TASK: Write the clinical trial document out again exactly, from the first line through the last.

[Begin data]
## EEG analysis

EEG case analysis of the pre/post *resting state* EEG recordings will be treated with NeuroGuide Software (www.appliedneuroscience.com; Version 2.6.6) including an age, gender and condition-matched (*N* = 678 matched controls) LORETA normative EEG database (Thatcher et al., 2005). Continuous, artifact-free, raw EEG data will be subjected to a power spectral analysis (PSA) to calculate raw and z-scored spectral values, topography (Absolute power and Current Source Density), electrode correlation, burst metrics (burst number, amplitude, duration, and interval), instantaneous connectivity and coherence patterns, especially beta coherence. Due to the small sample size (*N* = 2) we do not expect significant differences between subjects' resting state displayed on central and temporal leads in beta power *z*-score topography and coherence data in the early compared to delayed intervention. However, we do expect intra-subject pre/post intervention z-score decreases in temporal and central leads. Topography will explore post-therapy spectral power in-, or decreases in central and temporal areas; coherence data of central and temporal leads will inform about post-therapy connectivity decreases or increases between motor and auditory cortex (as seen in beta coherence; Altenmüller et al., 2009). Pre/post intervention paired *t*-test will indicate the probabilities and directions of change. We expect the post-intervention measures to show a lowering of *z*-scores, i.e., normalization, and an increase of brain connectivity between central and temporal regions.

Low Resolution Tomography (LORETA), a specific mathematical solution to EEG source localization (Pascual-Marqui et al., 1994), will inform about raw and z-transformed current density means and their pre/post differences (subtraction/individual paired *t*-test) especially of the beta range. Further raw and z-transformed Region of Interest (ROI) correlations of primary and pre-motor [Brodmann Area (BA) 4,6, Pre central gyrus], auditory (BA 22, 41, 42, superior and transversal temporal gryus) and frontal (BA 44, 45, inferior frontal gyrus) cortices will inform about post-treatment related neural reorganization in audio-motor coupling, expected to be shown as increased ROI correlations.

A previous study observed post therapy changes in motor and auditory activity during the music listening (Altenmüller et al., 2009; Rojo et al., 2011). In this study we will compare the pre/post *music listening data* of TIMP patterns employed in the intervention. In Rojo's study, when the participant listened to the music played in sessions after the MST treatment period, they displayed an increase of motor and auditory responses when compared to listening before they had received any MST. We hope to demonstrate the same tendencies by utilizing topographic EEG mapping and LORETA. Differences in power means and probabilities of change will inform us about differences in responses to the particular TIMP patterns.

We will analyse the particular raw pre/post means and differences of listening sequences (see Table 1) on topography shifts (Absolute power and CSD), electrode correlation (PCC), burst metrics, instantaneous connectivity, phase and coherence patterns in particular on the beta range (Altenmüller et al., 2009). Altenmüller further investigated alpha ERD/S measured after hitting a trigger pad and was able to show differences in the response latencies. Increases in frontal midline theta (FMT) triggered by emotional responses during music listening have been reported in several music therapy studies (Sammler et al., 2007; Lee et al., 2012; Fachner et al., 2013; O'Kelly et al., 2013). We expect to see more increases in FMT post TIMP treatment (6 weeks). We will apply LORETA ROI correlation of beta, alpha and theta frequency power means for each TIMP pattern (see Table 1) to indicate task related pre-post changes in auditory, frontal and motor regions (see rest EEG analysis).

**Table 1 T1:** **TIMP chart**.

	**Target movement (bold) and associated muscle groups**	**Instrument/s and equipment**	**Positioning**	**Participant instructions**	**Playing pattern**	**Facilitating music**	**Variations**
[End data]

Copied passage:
## EEG analysis

EEG case analysis of the pre/post *resting state* EEG recordings will be treated with NeuroGuide Software (www.appliedneuroscience.com; Version 2.6.6) including an age, gender and condition-matched (*N* = 678 matched controls) LORETA normative EEG database (Thatcher et al., 2005). Continuous, artifact-free, raw EEG data will be subjected to a power spectral analysis (PSA) to calculate raw and z-scored spectral values, topography (Absolute power and Current Source Density), electrode correlation, burst metrics (burst number, amplitude, duration, and interval), instantaneous connectivity and coherence patterns, especially beta coherence. Due to the small sample size (*N* = 2) we do not expect significant differences between subjects' resting state displayed on central and temporal leads in beta power *z*-score topography and coherence data in the early compared to delayed intervention. However, we do expect intra-subject pre/post intervention z-score decreases in temporal and central leads. Topography will explore post-therapy spectral power in-, or decreases in central and temporal areas; coherence data of central and temporal leads will inform about post-therapy connectivity decreases or increases between motor and auditory cortex (as seen in beta coherence; Altenmüller et al., 2009). Pre/post intervention paired *t*-test will indicate the probabilities and directions of change. We expect the post-intervention measures to show a lowering of *z*-scores, i.e., normalization, and an increase of brain connectivity between central and temporal regions.

Low Resolution Tomography (LORETA), a specific mathematical solution to EEG source localization (Pascual-Marqui et al., 1994), will inform about raw and z-transformed current density means and their pre/post differences (subtraction/individual paired *t*-test) especially of the beta range. Further raw and z-transformed Region of Interest (ROI) correlations of primary and pre-motor [Brodmann Area (BA) 4,6, Pre central gyrus], auditory (BA 22, 41, 42, superior and transversal temporal gryus) and frontal (BA 44, 45, inferior frontal gyrus) cortices will inform about post-treatment related neural reorganization in audio-motor coupling, expected to be shown as increased ROI correlations.

A previous study observed post therapy changes in motor and auditory activity during the music listening (Altenmüller et al., 2009; Rojo et al., 2011). In this study we will compare the pre/post *music listening data* of TIMP patterns employed in the intervention. In Rojo's study, when the participant listened to the music played in sessions after the MST treatment period, they displayed an increase of motor and auditory responses when compared to listening before they had received any MST. We hope to demonstrate the same tendencies by utilizing topographic EEG mapping and LORETA. Differences in power means and probabilities of change will inform us about differences in responses to the particular TIMP patterns.

We will analyse the particular raw pre/post means and differences of listening sequences (see Table 1) on topography shifts (Absolute power and CSD), electrode correlation (PCC), burst metrics, instantaneous connectivity, phase and coherence patterns in particular on the beta range (Altenmüller et al., 2009). Altenmüller further investigated alpha ERD/S measured after hitting a trigger pad and was able to show differences in the response latencies. Increases in frontal midline theta (FMT) triggered by emotional responses during music listening have been reported in several music therapy studies (Sammler et al., 2007; Lee et al., 2012; Fachner et al., 2013; O'Kelly et al., 2013). We expect to see more increases in FMT post TIMP treatment (6 weeks). We will apply LORETA ROI correlation of beta, alpha and theta frequency power means for each TIMP pattern (see Table 1) to indicate task related pre-post changes in auditory, frontal and motor regions (see rest EEG analysis).

**Table 1 T1:** **TIMP chart**.

	**Target movement (bold) and associated muscle groups**	**Instrument/s and equipment**	**Positioning**	**Participant instructions**	**Playing pattern**	**Facilitating music**	**Variations**